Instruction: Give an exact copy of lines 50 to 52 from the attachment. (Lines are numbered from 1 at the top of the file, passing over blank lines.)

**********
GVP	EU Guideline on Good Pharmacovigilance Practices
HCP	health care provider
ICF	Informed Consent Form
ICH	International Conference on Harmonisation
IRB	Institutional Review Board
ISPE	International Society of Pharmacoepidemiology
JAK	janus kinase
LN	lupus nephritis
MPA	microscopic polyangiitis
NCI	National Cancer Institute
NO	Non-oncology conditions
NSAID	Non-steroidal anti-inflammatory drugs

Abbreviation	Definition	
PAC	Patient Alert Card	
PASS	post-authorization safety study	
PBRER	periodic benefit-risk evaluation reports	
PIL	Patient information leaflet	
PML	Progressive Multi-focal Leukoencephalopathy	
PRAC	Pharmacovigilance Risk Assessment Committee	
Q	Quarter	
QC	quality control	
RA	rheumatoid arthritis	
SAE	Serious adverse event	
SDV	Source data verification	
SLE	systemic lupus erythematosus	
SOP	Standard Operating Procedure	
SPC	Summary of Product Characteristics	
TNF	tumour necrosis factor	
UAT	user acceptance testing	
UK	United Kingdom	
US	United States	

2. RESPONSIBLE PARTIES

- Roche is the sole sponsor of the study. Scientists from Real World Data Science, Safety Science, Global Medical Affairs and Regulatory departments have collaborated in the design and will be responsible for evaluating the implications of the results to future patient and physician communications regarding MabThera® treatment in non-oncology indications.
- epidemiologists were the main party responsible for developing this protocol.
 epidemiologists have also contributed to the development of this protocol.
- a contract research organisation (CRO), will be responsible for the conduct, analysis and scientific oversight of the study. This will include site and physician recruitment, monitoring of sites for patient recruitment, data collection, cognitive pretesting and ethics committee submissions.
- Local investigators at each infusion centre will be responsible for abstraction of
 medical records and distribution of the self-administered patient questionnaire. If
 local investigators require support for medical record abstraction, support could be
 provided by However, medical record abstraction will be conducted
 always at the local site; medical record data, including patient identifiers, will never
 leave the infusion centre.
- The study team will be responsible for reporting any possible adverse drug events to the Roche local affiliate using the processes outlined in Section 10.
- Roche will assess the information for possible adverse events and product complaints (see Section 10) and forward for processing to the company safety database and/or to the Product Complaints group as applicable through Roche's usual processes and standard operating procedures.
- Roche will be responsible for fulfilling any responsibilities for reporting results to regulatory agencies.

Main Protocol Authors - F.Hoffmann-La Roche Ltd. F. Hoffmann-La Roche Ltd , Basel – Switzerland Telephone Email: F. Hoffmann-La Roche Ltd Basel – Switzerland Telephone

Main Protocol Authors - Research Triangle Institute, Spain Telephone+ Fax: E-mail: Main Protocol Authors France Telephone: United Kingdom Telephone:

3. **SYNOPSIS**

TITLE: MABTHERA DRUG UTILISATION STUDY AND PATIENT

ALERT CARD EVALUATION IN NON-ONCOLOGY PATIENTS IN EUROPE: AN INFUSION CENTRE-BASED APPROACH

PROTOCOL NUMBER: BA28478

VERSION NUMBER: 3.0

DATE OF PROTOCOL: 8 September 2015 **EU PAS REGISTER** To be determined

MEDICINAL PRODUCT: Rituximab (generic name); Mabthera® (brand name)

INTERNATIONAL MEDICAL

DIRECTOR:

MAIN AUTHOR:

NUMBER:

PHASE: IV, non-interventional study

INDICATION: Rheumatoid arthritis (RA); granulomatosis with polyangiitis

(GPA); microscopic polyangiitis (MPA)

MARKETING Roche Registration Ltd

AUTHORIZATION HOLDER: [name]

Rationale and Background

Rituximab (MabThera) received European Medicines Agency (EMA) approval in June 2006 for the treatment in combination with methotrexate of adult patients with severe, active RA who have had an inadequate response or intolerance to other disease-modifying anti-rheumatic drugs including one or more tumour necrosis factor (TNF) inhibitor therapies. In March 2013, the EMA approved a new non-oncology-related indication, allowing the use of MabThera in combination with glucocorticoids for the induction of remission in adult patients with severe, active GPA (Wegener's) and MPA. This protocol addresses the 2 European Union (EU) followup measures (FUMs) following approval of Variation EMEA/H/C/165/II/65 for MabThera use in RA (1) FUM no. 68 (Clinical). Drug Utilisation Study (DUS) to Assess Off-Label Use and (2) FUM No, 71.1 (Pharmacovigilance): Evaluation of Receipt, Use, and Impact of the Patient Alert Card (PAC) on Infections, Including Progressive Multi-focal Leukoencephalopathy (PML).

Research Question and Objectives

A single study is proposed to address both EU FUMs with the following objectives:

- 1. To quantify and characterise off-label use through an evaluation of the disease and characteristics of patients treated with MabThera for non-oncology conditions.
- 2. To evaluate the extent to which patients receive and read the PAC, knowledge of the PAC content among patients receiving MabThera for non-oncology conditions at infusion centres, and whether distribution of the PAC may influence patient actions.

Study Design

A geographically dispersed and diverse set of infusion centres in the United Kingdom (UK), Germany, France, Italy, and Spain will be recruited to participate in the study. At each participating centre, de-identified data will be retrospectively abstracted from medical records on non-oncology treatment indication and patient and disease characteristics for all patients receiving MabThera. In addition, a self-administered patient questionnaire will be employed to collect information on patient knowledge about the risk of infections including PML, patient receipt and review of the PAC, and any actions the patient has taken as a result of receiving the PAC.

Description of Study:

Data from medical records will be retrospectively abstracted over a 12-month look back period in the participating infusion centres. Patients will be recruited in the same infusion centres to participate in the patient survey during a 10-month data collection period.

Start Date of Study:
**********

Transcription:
ALERT CARD EVALUATION IN NON-ONCOLOGY PATIENTS IN EUROPE: AN INFUSION CENTRE-BASED APPROACH

PROTOCOL NUMBER: BA28478

VERSION NUMBER: 3.0